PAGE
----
For women to effectively participate in development, they must be educated. Some topics that recently elicited heated debates in this training include: the place of men and women in society and factors that hinder women from accessing education, hence participation in development.

      As an observer, I noticed the ideologies of masculinity and femininity so much at play here. Female attendance was 19%. All apart from one of these well educated ladies, was courageous to speak audibly to the audience. There are enough inhibitions among females in this Somali community.

      • Not to confuse “what is said” with “what is done”, and recognizing that there is an element of performativity in all my conversations with students in Dadaab, I am struck by the level of concern and commitment to gender equity expressed by most of the male students in our programme. Yes, men tended to monopolize discussion in small groups, and yes, men often spoke on behalf of women, but when this was pointed out they took the criticism as positive and constructive. I take this openness to critique and willingness to reconsider practice as evidence of the gender equity work that organizations like RET have been doing for years in the camps.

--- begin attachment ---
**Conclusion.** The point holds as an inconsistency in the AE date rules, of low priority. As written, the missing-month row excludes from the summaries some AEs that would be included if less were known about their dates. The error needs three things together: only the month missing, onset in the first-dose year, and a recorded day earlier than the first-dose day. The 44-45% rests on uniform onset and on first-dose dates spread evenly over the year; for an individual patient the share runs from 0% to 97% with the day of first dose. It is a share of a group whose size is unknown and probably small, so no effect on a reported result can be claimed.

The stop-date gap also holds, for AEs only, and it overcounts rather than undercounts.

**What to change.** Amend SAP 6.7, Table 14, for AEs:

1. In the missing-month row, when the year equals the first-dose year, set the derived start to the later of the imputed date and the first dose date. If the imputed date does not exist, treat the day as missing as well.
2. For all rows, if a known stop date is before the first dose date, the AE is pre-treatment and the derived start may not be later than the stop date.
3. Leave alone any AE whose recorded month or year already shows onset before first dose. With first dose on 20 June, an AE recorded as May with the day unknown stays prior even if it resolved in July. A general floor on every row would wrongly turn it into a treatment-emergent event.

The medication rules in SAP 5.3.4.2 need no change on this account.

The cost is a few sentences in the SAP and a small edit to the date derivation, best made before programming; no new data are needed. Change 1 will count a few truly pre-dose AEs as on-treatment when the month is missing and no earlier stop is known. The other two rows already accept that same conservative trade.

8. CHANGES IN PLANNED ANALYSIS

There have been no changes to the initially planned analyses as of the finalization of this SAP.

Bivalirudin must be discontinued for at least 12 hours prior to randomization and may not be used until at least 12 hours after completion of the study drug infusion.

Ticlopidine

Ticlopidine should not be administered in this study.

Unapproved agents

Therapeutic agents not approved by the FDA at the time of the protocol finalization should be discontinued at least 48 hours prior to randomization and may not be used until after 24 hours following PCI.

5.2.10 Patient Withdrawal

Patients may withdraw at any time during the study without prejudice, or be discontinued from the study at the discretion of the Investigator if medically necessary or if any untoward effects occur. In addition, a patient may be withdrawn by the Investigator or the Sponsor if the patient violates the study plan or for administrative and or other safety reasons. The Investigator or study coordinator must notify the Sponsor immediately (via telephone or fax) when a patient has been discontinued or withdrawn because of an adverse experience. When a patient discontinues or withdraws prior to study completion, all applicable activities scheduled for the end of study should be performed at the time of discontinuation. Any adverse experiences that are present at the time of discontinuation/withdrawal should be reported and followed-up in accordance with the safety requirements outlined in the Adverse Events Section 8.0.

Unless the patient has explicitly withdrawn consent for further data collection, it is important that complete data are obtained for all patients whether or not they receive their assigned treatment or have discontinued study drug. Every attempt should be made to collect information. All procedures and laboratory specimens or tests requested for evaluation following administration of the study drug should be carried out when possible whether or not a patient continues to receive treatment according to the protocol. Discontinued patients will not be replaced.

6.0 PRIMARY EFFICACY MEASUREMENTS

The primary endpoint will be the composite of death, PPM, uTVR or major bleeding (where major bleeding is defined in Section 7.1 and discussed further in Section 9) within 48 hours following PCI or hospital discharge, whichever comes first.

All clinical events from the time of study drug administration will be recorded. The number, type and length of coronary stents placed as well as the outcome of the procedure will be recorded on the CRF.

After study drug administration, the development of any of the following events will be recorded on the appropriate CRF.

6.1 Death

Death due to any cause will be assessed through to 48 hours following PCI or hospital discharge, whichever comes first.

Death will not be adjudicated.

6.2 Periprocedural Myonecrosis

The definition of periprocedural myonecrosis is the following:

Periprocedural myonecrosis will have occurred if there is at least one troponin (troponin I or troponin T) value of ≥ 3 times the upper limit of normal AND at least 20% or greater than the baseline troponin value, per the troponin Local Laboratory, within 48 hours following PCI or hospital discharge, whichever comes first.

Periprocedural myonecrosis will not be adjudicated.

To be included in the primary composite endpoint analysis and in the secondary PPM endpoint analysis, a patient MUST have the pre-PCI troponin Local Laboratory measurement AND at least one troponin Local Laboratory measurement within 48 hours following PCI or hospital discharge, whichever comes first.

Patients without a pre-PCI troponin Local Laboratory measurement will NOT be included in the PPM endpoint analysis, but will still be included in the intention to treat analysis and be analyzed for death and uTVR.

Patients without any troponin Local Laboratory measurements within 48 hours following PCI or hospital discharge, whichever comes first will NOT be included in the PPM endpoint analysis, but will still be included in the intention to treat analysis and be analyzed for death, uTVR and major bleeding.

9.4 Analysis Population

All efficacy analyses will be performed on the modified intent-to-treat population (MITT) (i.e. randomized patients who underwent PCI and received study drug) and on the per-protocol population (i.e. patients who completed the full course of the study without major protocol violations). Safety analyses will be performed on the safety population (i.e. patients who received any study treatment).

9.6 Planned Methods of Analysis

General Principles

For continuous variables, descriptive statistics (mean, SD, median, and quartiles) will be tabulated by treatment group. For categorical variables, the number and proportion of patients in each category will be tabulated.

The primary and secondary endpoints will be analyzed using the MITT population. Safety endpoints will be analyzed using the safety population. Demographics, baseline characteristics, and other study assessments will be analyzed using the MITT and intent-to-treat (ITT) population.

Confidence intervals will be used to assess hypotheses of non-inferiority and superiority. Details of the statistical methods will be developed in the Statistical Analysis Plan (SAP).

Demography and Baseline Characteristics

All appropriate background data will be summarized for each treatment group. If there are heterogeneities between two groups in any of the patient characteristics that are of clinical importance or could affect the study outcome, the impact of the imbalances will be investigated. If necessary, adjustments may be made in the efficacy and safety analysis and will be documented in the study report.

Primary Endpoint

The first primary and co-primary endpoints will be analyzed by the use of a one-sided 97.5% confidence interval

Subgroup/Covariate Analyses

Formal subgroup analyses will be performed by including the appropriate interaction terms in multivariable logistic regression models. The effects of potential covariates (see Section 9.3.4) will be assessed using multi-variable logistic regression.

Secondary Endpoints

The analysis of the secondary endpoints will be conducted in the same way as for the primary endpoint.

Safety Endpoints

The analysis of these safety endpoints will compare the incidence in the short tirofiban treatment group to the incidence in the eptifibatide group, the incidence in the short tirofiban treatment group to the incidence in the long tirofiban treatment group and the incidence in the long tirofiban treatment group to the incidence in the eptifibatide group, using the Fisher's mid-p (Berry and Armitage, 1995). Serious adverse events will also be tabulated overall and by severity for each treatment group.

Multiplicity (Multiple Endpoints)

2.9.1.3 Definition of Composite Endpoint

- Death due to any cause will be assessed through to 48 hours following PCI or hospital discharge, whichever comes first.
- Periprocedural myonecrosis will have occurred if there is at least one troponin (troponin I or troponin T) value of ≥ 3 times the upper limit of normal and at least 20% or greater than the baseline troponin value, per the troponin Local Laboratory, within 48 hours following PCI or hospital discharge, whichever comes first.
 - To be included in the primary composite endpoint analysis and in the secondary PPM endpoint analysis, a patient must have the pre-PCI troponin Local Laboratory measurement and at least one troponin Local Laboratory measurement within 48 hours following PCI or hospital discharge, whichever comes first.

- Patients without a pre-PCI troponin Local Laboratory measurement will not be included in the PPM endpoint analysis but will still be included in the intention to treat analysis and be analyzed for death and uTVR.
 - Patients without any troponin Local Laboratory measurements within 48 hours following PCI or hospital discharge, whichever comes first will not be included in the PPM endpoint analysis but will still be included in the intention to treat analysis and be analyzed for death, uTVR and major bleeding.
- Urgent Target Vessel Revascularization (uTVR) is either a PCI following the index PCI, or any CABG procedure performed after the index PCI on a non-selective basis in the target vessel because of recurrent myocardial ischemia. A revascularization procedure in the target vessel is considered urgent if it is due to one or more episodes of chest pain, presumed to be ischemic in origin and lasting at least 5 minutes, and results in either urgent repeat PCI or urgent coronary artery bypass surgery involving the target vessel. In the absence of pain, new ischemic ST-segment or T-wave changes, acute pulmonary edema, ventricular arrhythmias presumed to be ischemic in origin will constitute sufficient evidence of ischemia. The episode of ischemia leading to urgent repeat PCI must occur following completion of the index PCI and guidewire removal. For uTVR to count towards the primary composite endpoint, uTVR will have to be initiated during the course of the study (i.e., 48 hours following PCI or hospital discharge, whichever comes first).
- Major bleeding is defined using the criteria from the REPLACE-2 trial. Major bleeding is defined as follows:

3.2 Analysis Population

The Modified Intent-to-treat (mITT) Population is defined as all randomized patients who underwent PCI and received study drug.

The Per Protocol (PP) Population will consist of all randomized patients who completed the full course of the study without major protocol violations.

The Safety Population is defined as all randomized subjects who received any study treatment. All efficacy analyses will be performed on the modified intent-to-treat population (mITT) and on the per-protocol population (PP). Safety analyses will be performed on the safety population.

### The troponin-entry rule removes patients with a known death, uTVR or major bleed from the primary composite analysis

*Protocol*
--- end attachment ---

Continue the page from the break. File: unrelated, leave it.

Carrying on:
• Early marriage is quite an interesting issue to raise in conjunction with a woman’s potential to access education. Early marriage is indeed often a barrier to higher education, particularly for families living at or below a particular income level. It would be interesting to consider why, in some refugee communities, early marriage does not pose a barrier to education for women, while in others it does. Perhaps there is also an element of culture there – the appropriate roles of married men and women. Although I am unfamiliar with any programs that may be present in Dadaab to lower the incidence of early marriage – and I wonder at how well received those sorts of programs might be – I do believe that by laying a foundation of higher education for women, and bringing the first few cohorts of female BHER students successfully through the program, there will be a ripple effect that will encourage higher numbers of women to seek out education. Their desire to begin these programs, and the support and encouragement of other women who have started educational programs already may promote male family members who might otherwise have opposed the continuation of education of their female family members to support it as well. Part of this practice of early marriage is typically connected to finding someone who can provide for a young woman. When more women are in the position to enter the workforce, even beyond the camps, the advantages of higher education – and now the availability of it – may result in higher numbers of female students.